Now that we have an agreement in principle for the CETA, announced with great fanfare on 18 October 2013, but no actual agreement, the question is: what are the next steps?
Here is a primer on how it will work.
FIRST, we DO need to have the actual text, a process that will take several months. As far as we know, all of the elements of the agreement have been agreed to by the Canadian and EU negotiators and accepted at the political levels on both sides. That includes the premiers of the Canadian provinces and the heads of government of the 27 EU member states.
That political agreement now has to be turned into treaty language, however. While the negotiators have produced compromise wording, lawyers have to review these and make the wording consistent throughout.
Once the treaty text is legally “scrubbed”, as they say, and there is a final document, it will be SIGNED on behalf of Canada and the European Union. But signature of a treaty isn’t enough. The signing just indicates that each side is now willing to be legally bound under international law.
The SECOND STEP after signature is RATIFICATION. It’s the act of ratification that brings the treaty into force under international law. It’s ratification that will create a legally binding contract between Canada and the EU – the contract being the CETA.
Under Canadian constitutional law, ratification is an executive act, meaning that under the Royal Prerogative, the Governor in Council – i.e., the Harper cabinet – can pass an order in council that allows Canada to ratify the CETA as signed. Ratification involves each side exchanging a so-called “instrument of ratification” with the other. Once instruments of ratification are exchanged, the treaty becomes binding between under international law.
BUT – before we get to ratification, the government of Canada and the European Commission have to ensure that all necessary INTERNAL steps have been taken to make sure that they can live up to the terms of the agreement. This step is called treaty implementation So, the CETA will not be ratified until this is done.
For Canada to be in a position to implement the terms of the CETA, federal as well as provincial legislation will have to be passed. For example, Canada will have to amend the Customs Tariff to provide for lower rates of duty for European goods. The Patent Act will have to be amended to give extent protection to EU patent holders. And a myriad of other things. SD, implementing legislation will be presented to the House to make these necessary changes.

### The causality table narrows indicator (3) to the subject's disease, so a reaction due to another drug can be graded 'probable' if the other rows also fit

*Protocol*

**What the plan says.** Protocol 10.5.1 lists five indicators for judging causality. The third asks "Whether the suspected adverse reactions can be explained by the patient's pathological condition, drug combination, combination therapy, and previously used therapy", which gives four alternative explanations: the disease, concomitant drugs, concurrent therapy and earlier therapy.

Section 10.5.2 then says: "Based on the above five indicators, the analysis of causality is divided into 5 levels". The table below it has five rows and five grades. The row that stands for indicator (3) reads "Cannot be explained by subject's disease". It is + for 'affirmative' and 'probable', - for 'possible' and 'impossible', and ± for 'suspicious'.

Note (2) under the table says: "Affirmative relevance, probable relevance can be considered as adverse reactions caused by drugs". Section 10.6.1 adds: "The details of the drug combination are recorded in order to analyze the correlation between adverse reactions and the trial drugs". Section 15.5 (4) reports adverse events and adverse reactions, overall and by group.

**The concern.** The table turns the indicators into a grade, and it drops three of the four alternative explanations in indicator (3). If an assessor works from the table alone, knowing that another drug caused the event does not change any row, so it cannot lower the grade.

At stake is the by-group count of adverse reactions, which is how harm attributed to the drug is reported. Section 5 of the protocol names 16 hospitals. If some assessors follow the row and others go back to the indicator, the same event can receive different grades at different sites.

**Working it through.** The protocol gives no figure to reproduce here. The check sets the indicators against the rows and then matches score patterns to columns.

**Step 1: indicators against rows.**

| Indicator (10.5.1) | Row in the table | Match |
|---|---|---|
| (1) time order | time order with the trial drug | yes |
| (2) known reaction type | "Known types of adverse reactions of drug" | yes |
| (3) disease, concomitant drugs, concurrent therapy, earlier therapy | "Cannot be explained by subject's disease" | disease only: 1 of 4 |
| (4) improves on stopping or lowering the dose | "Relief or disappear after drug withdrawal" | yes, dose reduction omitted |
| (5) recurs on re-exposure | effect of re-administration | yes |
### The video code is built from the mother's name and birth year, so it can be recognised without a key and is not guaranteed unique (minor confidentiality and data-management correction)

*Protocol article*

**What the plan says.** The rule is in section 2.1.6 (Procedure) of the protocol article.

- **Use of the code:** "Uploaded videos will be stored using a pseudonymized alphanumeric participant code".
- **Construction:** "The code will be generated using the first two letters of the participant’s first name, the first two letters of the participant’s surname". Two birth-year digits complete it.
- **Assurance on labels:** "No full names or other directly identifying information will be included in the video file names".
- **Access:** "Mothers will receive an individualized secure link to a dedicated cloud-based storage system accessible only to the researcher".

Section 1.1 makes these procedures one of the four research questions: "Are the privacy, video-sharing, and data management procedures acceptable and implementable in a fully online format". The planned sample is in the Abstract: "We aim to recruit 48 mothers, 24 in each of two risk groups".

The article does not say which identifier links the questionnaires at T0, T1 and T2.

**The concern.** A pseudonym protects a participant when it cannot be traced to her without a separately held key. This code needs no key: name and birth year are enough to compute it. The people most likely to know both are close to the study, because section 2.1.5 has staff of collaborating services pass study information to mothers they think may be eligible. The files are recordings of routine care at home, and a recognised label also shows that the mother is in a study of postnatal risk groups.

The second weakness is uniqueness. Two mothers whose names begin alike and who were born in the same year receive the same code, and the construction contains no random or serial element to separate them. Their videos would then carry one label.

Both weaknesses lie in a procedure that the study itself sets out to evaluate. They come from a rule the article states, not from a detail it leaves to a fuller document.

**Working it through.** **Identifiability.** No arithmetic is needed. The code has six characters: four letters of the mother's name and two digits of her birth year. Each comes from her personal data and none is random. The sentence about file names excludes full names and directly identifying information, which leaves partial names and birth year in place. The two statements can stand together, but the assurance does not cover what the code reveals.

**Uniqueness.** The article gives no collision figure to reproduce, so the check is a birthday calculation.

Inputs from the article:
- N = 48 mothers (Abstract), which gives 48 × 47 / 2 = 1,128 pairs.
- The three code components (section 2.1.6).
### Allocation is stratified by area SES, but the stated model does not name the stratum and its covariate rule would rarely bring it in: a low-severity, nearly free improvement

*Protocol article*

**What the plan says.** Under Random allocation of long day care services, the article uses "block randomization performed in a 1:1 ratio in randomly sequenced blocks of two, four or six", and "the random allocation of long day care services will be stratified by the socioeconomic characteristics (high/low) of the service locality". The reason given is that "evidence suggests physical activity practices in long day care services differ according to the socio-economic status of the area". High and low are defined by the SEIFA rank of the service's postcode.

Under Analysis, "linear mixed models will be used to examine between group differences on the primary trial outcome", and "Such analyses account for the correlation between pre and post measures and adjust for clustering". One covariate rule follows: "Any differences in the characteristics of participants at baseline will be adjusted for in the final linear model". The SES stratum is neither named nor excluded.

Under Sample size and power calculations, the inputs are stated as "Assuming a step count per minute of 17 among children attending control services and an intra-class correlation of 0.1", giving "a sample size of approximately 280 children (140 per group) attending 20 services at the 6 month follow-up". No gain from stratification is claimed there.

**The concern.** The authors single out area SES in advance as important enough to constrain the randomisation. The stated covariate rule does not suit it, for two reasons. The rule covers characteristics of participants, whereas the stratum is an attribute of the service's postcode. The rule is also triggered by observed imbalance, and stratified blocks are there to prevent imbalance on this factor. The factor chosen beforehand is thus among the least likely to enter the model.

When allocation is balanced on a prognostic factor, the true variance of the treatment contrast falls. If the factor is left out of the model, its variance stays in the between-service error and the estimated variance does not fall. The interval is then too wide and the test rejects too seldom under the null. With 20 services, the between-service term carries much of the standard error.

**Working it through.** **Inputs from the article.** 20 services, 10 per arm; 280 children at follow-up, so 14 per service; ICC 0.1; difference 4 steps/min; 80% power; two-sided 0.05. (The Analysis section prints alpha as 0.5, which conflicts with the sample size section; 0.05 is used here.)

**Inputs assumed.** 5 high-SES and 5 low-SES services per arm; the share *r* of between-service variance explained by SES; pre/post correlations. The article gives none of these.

It’s not clear whether the government will actually table the CETA itself for debate and adoption by Parliament. That step is not strictly necessary under our constitution. That being said, it is likely that as part of the CETA implementation bill, the government will table the treaty and seek parliamentary approval. That means that there will be a debate in the House on the CETA at some point. With a Conservative majority, the result is a foregone conclusion.
Similarly, provincial governments will table legislation so that the CETA can be implemented in those areas under provincial jurisdiction. Changes may be required, for example, to ensure that EU bidders have access to provincial procurement projects.
THIRD, after all these internal legislative and regulatory changes are made to allow Canada to implement the CETA, Canada will then be in a position to ratify the agreement. The same with the EU. These internal measures will take some time to put into effect. We are probably looking at a two-year period, perhaps more.
FOURTH, will be formal ratification, as explained, through an exchange of ratification instruments between the two parties.
FINALLY, after that, there will be a PHASE-IN period, so that full implementation of the CETA, even after ratification, will not occur immediately. In other words,there will not be a flood of European cheese at the grocery stores or the arrival of European cars in auto showrooms for some time to come.
So, sit back and relax.